In the spirit of celebrating fashion's impact, we asked some of our favorite designers who they see as having a visionary view of style today — and tomorrow.
Fashion is often considered frivolous, something to be looked at and nothing more. But that supposition ignores the power of clothes to leave a lasting impact. For centuries, it's been a way that our history is told, each decade marked by the trends and styles created by talented designers worldwide. From the royal dressmakers in the 18th century, using gowns to mark moments in time, to the designers of the 1990s who gave us an era of culture that included iconic supermodels, fashion is a view of the world at a moment in time, interpreted by some of the most creative people in the world.
They are the visionaries of the past, the present, and the future. They define what the culture looks like and how we will be remembered. The clothes they make aren't just meant to be worn; they are meant to visually narrate our lives.
Like any other art form, some came before, and others will come after. In the spirit of celebrating fashion's impact, we asked some of our favorite designers who they see as having a visionary view of style today — and tomorrow.
Tanya Taylor is a brand that has put women first. Of course, most fashion brands are worn by women, but she has embraced color and individuality in a way that the industry at large rejects. She sees other designers who take the same approach of celebrating people through clothing as the future of fashion.
Who are the designers you are excited about right now?
What specific needs or goals for the future fashion do they fulfill?
I've always believed that the future of fashion is inclusive, and I'm so proud that both Henry and Nyla, each in their own special way, have also made it their mission to make everyone feel like they belong in fashion. Zankov uses art, color, and pattern to create uncomplicated, special, genderful knitwear pieces, while Nyla is adding an unexpected twist to traditional techniques, inspiring everyone to embrace their identities. I'm looking forward to seeing how their creativity shines through each season.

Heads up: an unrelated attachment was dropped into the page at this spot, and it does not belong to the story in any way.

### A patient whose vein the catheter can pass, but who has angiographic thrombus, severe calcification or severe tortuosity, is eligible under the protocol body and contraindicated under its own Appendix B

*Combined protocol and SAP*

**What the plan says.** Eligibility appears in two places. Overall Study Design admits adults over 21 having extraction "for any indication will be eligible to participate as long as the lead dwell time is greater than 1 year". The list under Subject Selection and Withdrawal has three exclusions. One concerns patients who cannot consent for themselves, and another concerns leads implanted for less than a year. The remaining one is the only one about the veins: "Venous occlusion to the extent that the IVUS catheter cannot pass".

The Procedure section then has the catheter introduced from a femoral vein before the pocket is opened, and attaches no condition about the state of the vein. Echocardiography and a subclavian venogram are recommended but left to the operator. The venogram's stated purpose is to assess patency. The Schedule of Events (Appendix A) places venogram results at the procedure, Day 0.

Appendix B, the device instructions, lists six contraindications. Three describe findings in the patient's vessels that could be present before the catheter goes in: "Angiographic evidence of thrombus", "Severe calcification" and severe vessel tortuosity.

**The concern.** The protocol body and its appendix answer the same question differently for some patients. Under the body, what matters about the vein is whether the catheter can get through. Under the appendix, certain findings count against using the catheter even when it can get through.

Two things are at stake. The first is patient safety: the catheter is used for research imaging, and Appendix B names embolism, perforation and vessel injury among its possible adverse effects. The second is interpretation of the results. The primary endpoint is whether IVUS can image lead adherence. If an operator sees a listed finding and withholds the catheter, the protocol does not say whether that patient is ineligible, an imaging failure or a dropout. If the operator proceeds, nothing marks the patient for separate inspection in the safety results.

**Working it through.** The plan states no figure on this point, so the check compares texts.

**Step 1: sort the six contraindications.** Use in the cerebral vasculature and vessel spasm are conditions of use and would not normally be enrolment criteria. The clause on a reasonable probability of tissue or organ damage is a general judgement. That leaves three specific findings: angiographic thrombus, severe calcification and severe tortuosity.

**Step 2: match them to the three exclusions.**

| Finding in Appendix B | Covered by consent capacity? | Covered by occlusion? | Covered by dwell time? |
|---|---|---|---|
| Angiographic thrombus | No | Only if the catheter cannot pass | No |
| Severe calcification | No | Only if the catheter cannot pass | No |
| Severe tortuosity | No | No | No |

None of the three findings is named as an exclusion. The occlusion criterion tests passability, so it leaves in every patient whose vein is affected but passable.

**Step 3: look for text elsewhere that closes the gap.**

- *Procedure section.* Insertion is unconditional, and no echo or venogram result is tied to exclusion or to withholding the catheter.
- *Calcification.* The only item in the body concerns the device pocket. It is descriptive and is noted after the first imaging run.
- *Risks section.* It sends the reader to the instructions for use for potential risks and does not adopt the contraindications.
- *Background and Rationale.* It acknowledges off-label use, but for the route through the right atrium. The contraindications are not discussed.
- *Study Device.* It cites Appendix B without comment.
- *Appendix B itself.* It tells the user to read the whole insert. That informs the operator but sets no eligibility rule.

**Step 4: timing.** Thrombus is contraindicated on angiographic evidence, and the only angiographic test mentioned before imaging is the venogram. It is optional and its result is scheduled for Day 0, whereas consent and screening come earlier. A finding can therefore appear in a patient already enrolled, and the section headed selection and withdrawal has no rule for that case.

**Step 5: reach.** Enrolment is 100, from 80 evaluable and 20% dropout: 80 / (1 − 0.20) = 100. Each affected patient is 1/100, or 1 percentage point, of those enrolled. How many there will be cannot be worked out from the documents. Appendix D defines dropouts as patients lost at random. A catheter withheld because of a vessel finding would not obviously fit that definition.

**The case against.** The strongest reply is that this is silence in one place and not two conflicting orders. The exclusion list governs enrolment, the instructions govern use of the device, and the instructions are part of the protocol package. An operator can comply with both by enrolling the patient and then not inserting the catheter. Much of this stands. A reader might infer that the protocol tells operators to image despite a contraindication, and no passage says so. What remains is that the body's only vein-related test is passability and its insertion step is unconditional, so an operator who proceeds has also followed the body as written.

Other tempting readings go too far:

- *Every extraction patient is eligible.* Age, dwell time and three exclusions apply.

Christian Siriano has been lauded for unapologetically making luxury for a wider range of sizes. It shouldn't be a question or even a visionary endeavor, but for too long, high-end fashion has not included plus size. For him, anyone building on what has been established as the norm is the future, and that includes some of his peers.
Who is the up-and-coming designer you are excited about, and why?
I think what everyone's really doing right now is just really exciting. I still think of me, Brandon [Maxwell], Prabal [Gurung], and [Joseph] Altuzarra as young designers even though we started in 2008. I think that it's so cool what we're all doing right now. Of course, there's still a place for the Calvins and the Ralphs of the world. But I think the Proenzas get to have their moment. We try not to take away from each other.
Mara Hoffman did a risky thing with her brand. In 2015, she stopped her production – creating huge collections season by season – despite the cost, so that she could prioritize the planet and people with her design. In the years since, she's become a champion for change in fashion, supporting legislation like New York’s Fashion Act and technology like sustainable fiber printing. To her, the next class of fashion visionaries are the ones who put change first.
Who is the up-and-coming designer you're excited about, and why?
I'm both excited and inspired by my friend Sarah Nsikak, founder of La Réunion. Not only is her work truly artful, but her focus on circularity and reducing waste is pivotal in her approach to design. La Réunion is truly slow fashion — which is essential for the future of fashion.
What specific goals for the future of fashion does the designer fulfill?
Designers need to be problem solvers. For a long time, designers weren't tasked with solutions; we were given free rein on ego and creation. But now we have a responsibility to solve problems and be strategically innovative, to join forces in rewriting fashion's impact.